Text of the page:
U.S. MID-AMATEUR
Biggest Fans Arrive Just in Time After All-Night Drive October 8, 2015 | Vero Beach, Fla. By Ron Driscoll, USGA

Natalie Schmitz had enough energy after an all-night drive from Atlanta to help her husband find his errant tee shot on No. 6. (USGA/Chris Keane)

U.S. Mid-Amateur Home

At home in Farmington, Minn., Natalie Schmitz felt helpless on Wednesday evening shortly after her husband, Sammy, earned a spot in Thursday’s 36-hole final of the U.S. Mid-Amateur Championship at John’s Island Club in Vero Beach, Fla.

Schmitz had watched her husband qualify for match play for the third time in three tries in the Mid-Amateur, and she saw him win his first three matches at John’s Island  on Monday and Tuesday.

“I had to work on Wednesday, so I left on Tuesday,” said Schmitz of her husband’s championship run. “I was at work, watching online, hitting refresh, refresh, and his friend Jesse texted me between [the quarterfinal and semifinal] rounds and said, ‘Just so you know, if he wins, I’m going.’”

Jesse Polk and Jordan Hawkinson were planning to fly out of Minneapolis-St. Paul at 5:20 p.m. Wednesday, and Natalie was scrambling to join them on the flight to Orlando.

“I was freaking out, because I wasn’t going to make it,” said Natalie. “I told them, you guys go ahead. I was bawling my eyes out because I had to get there. This is a once-in-a-lifetime chance.”

Schmitz picked up her daughters, Aubrey, 2, and Ally, 1, from daycare, but Polk and Hawkinson were having travel issues of their own. When Schmitz defeated Brad Wilder, 1 up, to reach Thursday’s final against Marc Dull, it was 3:25 Central Time, just inside the two-hour limit for them to purchase tickets online for the flight to Orlando. They drove to the airport to find that there was only one seat left on the flight. They passed it up, then huddled with friend Will Hickey to figure out an alternative.

“They called and asked me if I could get to the airport by 7,” said Natalie. “I threw my stuff in a suitcase and we flew to Atlanta, getting in at 10:30 or 11, then drove eight hours to Vero Beach. We got to the course just as Sammy was walking to the first tee. We watched him hit his tee shot, then ran and changed.”

Polk – for whom Schmitz will serve as best man at his wedding next spring – got about an hour of sleep, Hawkinson got two hours, while Natalie slept in the backseat for about 4½ hours before taking the wheel for the final two hours. “They kept telling me to go to sleep, or else I would be miserable,” said Natalie, whose airline ticket was covered by Hickey.

Natalie got onto the course in plenty of time to play forecaddie when her husband of five years hit a tee shot well to the right of the fairway on the par-5 sixth.

“I walk ahead of the match because I get nervous and I don’t want to talk to anybody,” she said. “The [marshal] with the paddles was pointing, and I thought, oh god, it’s coming right toward me. I saw his ball hit the tree and roll back. I could see there was a perfect area for him to shoot through.”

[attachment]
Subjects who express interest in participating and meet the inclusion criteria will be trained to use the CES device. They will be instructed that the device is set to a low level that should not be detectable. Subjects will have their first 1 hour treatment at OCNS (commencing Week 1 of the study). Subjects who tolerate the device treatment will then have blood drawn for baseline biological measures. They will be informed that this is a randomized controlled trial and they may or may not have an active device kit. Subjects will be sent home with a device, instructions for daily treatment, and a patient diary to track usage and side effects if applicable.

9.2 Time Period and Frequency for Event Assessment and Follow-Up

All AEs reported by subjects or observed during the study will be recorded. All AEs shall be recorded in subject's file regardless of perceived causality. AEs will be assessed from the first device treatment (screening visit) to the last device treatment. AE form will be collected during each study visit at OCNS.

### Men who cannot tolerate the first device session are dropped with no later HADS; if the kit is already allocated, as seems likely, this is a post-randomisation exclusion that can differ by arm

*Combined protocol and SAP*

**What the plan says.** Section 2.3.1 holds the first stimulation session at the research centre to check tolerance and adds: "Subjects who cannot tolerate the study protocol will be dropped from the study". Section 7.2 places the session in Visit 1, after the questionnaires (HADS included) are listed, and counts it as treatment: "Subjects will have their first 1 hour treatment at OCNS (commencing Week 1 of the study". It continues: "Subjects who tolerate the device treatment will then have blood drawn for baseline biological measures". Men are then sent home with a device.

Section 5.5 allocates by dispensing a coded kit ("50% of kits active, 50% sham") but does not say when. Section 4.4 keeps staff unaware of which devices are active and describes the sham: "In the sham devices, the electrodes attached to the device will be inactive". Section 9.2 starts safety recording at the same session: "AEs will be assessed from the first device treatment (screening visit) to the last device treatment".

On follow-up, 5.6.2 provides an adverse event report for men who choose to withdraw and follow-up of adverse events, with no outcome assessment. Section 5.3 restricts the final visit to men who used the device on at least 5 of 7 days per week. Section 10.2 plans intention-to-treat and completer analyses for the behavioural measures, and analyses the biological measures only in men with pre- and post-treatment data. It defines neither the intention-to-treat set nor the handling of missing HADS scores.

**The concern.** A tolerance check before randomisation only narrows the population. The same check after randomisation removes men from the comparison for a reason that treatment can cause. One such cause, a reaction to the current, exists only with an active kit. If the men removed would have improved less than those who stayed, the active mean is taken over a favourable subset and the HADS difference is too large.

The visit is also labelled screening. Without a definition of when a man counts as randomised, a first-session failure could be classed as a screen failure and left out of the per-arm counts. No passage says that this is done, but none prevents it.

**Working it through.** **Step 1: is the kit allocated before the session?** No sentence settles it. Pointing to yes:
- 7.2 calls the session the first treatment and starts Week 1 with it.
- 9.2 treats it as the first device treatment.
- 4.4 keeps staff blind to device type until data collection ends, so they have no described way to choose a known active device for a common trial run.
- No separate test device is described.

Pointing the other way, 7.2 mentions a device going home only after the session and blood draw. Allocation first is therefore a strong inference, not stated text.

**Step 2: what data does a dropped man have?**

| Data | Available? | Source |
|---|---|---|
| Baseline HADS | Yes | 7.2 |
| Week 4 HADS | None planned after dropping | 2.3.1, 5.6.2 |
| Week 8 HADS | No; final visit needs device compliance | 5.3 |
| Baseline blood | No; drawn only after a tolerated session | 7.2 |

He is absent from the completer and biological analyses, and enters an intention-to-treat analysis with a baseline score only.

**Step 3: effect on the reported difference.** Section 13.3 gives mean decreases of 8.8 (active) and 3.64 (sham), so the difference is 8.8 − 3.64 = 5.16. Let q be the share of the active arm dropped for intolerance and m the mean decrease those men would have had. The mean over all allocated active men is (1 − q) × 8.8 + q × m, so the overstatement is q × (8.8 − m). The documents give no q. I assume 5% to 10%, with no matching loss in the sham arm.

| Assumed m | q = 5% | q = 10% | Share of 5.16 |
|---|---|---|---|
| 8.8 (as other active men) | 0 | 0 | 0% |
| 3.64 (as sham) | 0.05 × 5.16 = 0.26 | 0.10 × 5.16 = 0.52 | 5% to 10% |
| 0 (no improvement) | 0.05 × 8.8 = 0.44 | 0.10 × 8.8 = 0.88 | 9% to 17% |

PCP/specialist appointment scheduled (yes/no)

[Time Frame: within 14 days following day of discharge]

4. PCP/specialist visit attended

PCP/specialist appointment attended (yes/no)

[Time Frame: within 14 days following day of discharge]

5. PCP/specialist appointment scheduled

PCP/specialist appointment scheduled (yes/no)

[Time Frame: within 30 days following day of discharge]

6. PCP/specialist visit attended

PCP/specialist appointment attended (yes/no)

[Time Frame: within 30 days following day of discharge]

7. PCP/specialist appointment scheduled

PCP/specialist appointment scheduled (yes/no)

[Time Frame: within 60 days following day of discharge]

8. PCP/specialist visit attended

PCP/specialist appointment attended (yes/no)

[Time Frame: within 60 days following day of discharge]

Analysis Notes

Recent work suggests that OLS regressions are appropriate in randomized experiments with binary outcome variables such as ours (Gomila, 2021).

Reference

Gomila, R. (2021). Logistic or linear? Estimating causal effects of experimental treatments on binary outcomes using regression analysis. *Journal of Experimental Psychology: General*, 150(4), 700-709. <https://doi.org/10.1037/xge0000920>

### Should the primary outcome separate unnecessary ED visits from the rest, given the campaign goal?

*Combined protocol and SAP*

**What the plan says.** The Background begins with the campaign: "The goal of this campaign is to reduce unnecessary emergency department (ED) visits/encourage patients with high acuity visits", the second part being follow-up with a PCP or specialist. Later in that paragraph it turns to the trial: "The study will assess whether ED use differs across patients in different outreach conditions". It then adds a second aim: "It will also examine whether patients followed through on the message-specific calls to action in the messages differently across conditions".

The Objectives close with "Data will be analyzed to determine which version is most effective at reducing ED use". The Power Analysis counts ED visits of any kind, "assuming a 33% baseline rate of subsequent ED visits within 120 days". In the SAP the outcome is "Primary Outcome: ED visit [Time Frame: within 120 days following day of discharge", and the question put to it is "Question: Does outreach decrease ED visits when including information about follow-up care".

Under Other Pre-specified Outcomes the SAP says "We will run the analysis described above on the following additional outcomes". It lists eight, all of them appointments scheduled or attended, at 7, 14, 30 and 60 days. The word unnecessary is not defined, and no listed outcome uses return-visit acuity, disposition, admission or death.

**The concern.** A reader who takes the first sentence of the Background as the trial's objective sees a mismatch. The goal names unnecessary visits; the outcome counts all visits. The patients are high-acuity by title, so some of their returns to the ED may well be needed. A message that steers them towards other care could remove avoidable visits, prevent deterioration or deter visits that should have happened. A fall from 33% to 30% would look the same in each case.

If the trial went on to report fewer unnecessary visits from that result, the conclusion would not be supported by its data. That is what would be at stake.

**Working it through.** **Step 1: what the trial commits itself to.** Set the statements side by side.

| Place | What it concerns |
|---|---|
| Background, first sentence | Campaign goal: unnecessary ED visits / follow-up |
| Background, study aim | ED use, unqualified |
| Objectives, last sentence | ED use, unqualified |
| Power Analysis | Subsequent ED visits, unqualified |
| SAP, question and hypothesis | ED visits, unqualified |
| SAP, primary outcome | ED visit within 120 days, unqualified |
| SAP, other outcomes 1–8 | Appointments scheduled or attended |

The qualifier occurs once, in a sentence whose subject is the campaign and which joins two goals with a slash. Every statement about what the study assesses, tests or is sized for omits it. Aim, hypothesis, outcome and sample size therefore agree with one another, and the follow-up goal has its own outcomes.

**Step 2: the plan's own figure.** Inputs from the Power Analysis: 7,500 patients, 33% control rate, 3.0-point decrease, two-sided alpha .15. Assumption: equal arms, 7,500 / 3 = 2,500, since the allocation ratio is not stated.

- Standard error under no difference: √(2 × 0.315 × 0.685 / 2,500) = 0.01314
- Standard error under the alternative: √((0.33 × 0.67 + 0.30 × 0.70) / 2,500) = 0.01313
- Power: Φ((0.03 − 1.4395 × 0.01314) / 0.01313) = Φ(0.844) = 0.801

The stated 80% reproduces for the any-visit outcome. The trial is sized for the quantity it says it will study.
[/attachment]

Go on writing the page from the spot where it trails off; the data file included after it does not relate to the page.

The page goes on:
Leah Lindstamer nervously watched her boyfriend Marc Dull play in Thursday's championship match at John's Island Club. (USGA/Chris Keane)

Buoyed by a high-five from Natalie, Schmitz managed to halve the par-5 hole after punching his ball through an opening, and he went on to take his first lead of the match on the next hole. Sammy Schmitz eventually pulled out a 3-and-2 victory, buoyed by a hole-in-one on the par-4 33rd hole.

Walking the course and agonizing over every shot was not the sole province of Schmitz’s wife. Leah Lindstamer, 27, is Marc Dull’s girlfriend of seven years, and they have a 2-year-old son, Cooper Jackson Dull. Lindstamer has seen the changes in her boyfriend that helped get him to this championship final.

“He has always had the talent, but he’s come a long way,” said Lindstamer, who began working as a beverage cart attendant at Streamsong (Fla.) Resort, where Dull caddies, four months ago. “He’s smarter, more mature, and he has more grace.”

Lindstamer was scheduled to work on Thursday, but her bosses at Streamsong gave her the day off to follow Dull. She was joined in walking the fairways by several fellow resort employees, including director of golf Scott Wilson and director of caddie services Troy Tomlinson, and she considered bringing her son.

“He’s very proud – he says ‘My Daddy hit that golf ball.’ Cooper loves to follow the ball, but we figured we’d better not bring him,” said Lindstamer.

“Sometimes, I just close my eyes,” added Lindstamer of the pressure of watching her boyfriend compete for the championship. “I haven’t watched him play in a tournament in a while. His body language tells us if he likes it or not.”

There is something to be said for being there. Just ask Natalie Schmitz.

“I thought for sure I was going to miss this,” she said, pointing at Polk and Hawkinson. “These were the two wonder men who pulled it off.”

Ron Driscoll is manager of editorial services for the USGA. Email him at rdriscoll@usga.org.

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